Tactics – How Playmakers Work In Teams Like Arsenal And Real Madrid, False 9, Regista And Much More

In football as is in many things in life, some roles are glamorous while others are more, shall we say, agricultural. The number 10 role exemplifies this no end. While the centre back or fullback puts in a grueling 90 minute shift, hurling into tackles and sticking his head where it is most likely to come into contact with a boot, he gets no 15 minute YouTube montages extolling his virtues or showcases any flashy skills. The number 10 is very clearly the rockstar of the team, valued for his ability to turn the game with one pass, one flick of the ball or an inspired shit from distance. This leads us to question, what defines a number 10?

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Thierry Henry is Arsenal’s all time leading goal scorer but vitally, also provided a mind boggling number of assists. Cristiano Ronaldo, especially at Man Utd, often turned games with his incisive dribbling and later, ridiculous goal scoring talent. Andrea Pirlo is the undisputed king of orchestrating play but he does it almost while being close enough to his own defence to give them a lecture on growing the perfect beard. The truth is that Ronaldinho probably represented the last classical number 10, it was genuinely difficult to state if his best attribute was his goal scoring, his dribbling or his eye for a slide rule pass.

In today’s game, the responsibilities and expectations of the number 10 are usually distributed amongst various members of the team. Arsenal rely on Mesut Özil to pick out the perfect pass but look to Alexis Sanchez when the team needs a “wow” moment. Barcelona have the genius of Messi and the guile of Neymar but need the eye of Xavi to make it effective. Similarly, Real Madrid depend highly on the abilities of Toni Kroos and Luka Modric to supply the ammunition to their amigos up front, often relying on Ronaldo converting a 25% chance nine times out of ten.

Indeed, from a tactical perspective, this seems sensible because opposition teams no longer have the ability to mark one man out of the game and choke the team but then again, the greatest of number 10s neither shrank from bullying nor did they usually adorn a team of hangers on. You could focus on Thierry Henry but Robert Pires would make you pay for the lack of attention or put a man on Paul Scholes and watch as David Beckham floated a 50 yard ball for Sheringham to smash home.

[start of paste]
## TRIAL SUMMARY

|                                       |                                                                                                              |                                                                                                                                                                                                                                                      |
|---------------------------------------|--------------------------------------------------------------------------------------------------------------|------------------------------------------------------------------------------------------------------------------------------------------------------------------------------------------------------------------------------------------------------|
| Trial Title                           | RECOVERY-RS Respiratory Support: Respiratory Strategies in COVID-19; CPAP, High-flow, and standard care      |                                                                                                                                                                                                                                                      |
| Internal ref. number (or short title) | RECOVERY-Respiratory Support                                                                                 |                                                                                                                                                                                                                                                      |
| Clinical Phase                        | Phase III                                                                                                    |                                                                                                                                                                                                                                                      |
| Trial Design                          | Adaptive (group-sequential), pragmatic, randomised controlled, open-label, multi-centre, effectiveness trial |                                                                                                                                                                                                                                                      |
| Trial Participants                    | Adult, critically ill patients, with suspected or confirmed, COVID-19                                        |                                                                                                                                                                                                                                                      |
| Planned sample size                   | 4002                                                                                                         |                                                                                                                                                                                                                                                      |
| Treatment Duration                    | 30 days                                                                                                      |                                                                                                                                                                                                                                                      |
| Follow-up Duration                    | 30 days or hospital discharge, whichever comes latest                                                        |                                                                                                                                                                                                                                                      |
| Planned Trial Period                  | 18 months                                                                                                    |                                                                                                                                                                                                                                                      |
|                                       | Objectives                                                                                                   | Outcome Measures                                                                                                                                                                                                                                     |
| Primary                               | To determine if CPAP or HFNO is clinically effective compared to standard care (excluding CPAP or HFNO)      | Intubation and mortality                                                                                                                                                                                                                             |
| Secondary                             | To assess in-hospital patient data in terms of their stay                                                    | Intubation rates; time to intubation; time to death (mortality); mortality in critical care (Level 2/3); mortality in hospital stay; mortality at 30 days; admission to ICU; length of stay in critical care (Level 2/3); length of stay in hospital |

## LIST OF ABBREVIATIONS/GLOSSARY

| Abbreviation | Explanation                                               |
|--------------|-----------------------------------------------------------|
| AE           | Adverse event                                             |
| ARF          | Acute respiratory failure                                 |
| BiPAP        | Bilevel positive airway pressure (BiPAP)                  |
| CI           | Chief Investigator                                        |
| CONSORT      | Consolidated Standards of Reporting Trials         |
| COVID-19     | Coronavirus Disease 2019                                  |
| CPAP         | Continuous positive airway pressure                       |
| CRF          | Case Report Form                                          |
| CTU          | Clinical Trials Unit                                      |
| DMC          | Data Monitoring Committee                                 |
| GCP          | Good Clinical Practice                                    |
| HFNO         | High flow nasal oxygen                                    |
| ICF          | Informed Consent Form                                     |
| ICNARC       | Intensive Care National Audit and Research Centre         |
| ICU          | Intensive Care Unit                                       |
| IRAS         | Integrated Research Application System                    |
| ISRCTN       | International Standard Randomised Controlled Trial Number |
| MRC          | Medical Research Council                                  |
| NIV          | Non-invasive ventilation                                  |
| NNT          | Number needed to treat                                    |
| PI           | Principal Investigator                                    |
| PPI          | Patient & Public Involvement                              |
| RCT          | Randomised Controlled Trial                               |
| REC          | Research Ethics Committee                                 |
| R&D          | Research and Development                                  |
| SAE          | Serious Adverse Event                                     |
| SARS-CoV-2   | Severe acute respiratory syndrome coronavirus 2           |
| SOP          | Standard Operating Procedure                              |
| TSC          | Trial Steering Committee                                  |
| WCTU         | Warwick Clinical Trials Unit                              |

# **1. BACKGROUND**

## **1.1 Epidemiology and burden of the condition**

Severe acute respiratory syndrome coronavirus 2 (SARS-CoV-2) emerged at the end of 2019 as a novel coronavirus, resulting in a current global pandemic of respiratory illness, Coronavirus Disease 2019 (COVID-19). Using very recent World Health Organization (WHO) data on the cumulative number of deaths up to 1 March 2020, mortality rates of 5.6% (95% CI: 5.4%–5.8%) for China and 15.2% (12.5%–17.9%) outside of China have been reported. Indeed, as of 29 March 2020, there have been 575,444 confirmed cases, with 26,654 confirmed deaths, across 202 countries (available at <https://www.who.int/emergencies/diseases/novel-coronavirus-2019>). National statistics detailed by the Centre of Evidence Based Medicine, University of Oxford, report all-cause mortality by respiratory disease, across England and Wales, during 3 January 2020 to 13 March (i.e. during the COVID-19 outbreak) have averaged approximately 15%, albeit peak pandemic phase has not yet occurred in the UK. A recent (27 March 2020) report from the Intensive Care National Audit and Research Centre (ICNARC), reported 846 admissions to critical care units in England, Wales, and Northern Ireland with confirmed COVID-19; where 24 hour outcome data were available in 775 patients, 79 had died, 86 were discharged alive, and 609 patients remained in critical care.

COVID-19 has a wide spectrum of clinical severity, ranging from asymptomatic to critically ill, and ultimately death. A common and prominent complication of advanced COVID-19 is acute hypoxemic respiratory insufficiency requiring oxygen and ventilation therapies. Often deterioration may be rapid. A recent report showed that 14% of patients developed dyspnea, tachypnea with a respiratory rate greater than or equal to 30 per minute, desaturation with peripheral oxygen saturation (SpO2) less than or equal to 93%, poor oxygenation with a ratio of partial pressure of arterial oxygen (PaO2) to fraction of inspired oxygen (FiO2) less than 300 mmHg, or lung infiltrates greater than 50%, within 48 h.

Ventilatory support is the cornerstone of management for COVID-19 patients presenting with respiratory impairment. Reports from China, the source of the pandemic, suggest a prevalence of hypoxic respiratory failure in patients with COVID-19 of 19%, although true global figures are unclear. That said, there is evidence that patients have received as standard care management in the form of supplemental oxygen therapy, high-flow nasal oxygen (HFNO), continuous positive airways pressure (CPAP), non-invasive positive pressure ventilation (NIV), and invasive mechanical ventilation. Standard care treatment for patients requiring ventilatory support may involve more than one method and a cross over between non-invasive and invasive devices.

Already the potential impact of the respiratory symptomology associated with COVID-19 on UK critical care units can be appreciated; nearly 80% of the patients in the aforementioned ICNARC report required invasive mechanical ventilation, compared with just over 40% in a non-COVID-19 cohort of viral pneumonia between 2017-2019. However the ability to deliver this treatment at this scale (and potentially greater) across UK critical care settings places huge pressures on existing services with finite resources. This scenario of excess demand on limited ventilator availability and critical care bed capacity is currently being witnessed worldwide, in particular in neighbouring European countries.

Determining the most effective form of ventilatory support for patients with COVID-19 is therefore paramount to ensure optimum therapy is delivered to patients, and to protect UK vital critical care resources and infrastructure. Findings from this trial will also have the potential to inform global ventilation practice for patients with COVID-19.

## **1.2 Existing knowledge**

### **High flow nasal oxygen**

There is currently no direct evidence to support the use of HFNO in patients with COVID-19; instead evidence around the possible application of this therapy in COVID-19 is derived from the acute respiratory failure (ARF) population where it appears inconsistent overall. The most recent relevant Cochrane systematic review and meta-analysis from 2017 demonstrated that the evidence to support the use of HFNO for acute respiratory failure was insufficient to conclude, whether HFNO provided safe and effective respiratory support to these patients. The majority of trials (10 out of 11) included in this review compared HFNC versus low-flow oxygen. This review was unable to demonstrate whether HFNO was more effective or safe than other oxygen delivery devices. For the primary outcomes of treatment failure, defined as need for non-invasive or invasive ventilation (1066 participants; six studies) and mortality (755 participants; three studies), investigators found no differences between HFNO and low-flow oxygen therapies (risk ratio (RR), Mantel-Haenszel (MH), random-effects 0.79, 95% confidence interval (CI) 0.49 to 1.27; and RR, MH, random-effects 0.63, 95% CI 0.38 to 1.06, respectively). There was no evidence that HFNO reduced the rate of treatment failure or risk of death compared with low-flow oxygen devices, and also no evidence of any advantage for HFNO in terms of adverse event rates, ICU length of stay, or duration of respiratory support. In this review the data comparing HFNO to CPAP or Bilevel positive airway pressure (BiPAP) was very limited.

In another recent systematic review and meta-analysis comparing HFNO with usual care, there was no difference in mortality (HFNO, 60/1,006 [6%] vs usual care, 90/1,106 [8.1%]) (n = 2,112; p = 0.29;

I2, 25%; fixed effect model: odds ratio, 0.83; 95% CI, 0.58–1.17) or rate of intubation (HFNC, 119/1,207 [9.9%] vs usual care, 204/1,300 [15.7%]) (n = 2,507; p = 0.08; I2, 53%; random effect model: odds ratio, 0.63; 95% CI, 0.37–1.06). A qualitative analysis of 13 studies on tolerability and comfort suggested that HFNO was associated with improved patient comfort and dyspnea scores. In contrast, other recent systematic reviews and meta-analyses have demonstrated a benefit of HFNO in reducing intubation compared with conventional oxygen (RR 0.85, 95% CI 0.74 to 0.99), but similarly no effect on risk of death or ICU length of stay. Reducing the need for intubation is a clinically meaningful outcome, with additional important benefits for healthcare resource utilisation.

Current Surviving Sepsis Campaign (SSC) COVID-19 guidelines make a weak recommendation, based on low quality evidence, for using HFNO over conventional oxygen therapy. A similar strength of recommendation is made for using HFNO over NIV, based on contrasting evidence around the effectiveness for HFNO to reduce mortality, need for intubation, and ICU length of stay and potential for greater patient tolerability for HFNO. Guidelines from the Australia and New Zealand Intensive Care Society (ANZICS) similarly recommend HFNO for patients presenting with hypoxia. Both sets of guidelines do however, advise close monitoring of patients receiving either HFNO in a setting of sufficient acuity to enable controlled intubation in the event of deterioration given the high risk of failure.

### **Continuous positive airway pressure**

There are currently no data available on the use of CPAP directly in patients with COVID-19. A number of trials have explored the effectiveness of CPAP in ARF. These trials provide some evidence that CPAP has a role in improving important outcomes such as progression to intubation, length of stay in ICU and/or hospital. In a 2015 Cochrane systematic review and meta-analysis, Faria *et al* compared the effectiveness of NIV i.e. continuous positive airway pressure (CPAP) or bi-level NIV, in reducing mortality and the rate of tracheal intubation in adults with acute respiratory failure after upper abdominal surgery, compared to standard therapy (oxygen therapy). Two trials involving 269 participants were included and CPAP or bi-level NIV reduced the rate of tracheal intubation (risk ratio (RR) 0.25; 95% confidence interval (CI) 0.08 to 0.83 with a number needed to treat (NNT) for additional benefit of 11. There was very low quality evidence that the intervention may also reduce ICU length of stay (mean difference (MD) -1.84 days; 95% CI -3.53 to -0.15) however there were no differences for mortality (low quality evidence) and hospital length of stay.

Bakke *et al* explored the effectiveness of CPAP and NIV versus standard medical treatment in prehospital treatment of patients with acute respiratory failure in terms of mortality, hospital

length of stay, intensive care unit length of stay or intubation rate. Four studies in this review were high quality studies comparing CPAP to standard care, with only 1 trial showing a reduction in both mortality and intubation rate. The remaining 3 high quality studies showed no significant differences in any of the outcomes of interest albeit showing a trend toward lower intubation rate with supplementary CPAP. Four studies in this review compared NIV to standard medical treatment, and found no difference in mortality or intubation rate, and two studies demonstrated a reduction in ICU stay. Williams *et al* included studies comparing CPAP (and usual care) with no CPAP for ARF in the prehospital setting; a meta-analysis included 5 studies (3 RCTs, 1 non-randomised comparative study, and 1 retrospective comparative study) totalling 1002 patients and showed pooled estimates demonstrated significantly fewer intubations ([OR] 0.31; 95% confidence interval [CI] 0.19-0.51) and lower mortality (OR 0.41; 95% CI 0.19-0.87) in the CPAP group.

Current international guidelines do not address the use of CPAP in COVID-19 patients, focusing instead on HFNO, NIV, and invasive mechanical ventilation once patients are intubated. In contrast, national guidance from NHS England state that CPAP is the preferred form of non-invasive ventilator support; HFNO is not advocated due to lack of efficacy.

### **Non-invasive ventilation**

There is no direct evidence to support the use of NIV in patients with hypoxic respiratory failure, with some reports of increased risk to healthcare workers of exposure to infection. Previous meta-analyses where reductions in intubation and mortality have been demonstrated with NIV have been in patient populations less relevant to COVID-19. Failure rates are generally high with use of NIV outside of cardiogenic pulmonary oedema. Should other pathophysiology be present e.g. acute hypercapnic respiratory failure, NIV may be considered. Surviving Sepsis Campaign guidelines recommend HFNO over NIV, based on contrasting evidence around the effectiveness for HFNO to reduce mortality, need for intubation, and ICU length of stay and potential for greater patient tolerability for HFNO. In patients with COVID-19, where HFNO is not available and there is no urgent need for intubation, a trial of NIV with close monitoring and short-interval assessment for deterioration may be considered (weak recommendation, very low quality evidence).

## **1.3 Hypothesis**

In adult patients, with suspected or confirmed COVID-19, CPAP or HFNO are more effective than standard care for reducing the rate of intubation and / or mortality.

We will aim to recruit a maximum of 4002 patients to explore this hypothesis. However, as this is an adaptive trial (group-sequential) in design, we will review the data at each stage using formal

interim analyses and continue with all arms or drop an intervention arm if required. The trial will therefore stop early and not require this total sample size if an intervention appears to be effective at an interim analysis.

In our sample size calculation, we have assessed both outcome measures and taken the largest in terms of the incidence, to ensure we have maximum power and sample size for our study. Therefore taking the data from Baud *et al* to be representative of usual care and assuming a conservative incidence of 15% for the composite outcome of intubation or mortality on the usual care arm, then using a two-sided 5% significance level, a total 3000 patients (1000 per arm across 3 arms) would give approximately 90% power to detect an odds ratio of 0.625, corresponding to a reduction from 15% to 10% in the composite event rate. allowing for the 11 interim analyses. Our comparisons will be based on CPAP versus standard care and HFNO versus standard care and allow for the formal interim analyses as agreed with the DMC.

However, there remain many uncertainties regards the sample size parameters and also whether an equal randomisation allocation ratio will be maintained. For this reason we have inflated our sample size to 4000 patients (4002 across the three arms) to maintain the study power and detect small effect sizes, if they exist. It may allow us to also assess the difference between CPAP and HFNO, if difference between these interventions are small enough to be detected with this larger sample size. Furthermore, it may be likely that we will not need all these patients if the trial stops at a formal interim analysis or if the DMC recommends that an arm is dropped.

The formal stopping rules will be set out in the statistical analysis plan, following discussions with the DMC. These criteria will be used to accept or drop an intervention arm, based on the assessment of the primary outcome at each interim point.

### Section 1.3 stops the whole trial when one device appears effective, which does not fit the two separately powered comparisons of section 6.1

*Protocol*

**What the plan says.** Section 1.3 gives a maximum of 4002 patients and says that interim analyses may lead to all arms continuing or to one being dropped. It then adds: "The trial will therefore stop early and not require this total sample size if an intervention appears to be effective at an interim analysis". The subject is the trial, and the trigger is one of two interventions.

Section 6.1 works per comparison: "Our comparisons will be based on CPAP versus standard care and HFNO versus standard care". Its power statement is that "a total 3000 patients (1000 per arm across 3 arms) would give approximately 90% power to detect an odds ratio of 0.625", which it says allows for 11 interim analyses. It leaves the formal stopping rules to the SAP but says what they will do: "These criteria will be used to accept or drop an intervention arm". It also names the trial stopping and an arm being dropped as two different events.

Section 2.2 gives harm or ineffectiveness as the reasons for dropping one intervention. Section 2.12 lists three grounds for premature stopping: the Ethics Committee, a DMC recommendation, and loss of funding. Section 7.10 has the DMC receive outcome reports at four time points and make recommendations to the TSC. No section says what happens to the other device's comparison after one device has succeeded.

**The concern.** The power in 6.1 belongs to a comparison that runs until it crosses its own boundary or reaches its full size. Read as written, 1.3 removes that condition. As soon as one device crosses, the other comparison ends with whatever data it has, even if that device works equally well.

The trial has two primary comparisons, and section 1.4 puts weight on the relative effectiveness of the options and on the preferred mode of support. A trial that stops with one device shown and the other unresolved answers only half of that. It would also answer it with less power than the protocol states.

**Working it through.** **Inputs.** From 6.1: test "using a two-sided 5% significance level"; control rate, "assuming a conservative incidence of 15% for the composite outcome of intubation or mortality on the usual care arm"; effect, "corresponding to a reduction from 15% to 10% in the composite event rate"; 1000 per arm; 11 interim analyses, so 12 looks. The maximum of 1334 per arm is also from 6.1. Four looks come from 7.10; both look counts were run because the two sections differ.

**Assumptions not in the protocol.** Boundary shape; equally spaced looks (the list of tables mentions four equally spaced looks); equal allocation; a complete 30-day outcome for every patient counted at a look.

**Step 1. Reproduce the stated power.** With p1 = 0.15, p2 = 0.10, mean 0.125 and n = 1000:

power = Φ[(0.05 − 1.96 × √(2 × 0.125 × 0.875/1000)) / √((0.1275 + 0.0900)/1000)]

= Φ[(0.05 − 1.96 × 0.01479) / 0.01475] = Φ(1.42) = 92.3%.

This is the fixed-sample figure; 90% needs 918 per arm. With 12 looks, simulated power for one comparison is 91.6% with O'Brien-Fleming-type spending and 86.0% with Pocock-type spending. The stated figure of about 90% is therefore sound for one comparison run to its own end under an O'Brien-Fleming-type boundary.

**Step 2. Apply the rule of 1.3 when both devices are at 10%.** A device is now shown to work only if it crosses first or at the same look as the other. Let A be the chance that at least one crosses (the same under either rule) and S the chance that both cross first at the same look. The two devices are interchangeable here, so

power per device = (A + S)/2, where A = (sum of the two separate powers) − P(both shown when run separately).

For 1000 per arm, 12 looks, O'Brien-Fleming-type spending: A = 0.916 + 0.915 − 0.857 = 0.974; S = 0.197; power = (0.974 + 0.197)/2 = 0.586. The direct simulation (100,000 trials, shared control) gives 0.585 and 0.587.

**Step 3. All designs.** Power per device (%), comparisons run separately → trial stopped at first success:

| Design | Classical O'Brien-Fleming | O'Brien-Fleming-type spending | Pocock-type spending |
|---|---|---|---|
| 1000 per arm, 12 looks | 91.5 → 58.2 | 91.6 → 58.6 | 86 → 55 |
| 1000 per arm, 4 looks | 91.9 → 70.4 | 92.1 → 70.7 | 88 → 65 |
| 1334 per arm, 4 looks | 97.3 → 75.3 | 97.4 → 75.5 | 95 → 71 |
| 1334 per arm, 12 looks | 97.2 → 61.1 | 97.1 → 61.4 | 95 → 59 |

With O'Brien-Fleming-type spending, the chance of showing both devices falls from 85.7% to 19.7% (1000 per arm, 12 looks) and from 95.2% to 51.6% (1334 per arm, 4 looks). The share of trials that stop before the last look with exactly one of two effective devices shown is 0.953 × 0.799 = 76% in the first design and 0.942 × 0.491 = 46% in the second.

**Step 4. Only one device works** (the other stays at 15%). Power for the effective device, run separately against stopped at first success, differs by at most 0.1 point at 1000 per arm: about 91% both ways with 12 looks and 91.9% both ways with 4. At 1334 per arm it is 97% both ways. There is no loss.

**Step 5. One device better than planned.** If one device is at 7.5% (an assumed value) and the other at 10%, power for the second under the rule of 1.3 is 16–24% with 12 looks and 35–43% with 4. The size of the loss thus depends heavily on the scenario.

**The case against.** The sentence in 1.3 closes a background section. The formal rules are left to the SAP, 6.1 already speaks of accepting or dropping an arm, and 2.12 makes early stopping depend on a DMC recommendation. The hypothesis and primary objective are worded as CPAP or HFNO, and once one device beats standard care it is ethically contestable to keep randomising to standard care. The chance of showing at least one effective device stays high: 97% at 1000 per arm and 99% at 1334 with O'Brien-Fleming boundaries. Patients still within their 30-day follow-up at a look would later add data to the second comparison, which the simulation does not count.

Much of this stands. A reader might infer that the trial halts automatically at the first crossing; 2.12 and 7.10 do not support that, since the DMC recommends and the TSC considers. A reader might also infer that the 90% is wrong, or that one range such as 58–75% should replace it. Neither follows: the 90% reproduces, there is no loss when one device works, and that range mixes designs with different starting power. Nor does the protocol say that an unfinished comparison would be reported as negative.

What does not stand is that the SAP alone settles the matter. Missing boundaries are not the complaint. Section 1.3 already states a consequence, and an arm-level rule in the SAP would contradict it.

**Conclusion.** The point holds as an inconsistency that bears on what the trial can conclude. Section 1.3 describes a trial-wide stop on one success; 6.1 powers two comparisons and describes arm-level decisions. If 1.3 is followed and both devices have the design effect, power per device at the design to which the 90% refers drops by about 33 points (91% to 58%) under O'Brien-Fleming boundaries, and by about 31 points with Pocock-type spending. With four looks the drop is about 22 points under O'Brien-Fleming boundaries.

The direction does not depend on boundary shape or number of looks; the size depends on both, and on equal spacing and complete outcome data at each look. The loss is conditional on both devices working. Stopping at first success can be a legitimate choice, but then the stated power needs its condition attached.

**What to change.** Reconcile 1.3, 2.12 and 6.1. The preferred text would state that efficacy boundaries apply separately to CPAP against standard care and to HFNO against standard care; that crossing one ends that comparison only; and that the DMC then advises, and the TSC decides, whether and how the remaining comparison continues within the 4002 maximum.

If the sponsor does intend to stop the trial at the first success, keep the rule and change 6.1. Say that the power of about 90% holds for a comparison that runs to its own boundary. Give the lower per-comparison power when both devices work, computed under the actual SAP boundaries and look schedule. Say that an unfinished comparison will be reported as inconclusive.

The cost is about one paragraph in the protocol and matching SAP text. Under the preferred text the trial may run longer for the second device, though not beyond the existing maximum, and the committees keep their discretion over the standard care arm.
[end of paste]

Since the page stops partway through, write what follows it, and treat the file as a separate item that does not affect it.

Today, curiously, a classical number 10, the player with an X factor, is probably more highly valued due to opponents being wary of committing too many men on one player. We saw contrasting examples at the World Cup where reluctance to man mark James Rodriguez saw him wreak havoc on defences whereas trying to stifle Lionel Messi saw Angel Di Maria run amok. In the broad sense, the all encompassing term “attacking midfielder” could mean anything from a left winger to a shadow striker as roles in the game grow more and more specialised each year.

With the ascent of Spanish football, we have seen the popularisation of the false nine, in James for Colombia and Gotze and Özil for Germany we have the trequartista and in the ageing but no less deadly Pirlo we see revived interest in the regista. In the next few years, as football reaches the zenith of developing players with technical ability and physicality while deploying what is usually a secure formation in the 4-2-3-1, perhaps the next big innovation is a return to total football. A number 10 who picks up the ball almost exclusively in the centre circle, a winger who drops deep to collect the ball from a goal kick or perhaps a striker whose primary aim is to pressurise the defence rather than hold up play. Certainly the next big coaches of tomorrow are already working on countering what is becoming a trend in modern teams, the midfield pivot of a deep lying tackler and a box to box runner. Jose Mourinho once said that play was divided into three parts when on the ball: attack, counter attack and countering the counter attack.

All in all, football is inherently complex but straightforward enough for anyone with passion to muse and analyse the intricacies of positional play. This simplicity and complexity is a vital reason for making it truly the beautiful game.

Written by Dinesh V

Co-founder of Soccersouls. Living a start-up life 24/7
Follow @dineshintwit

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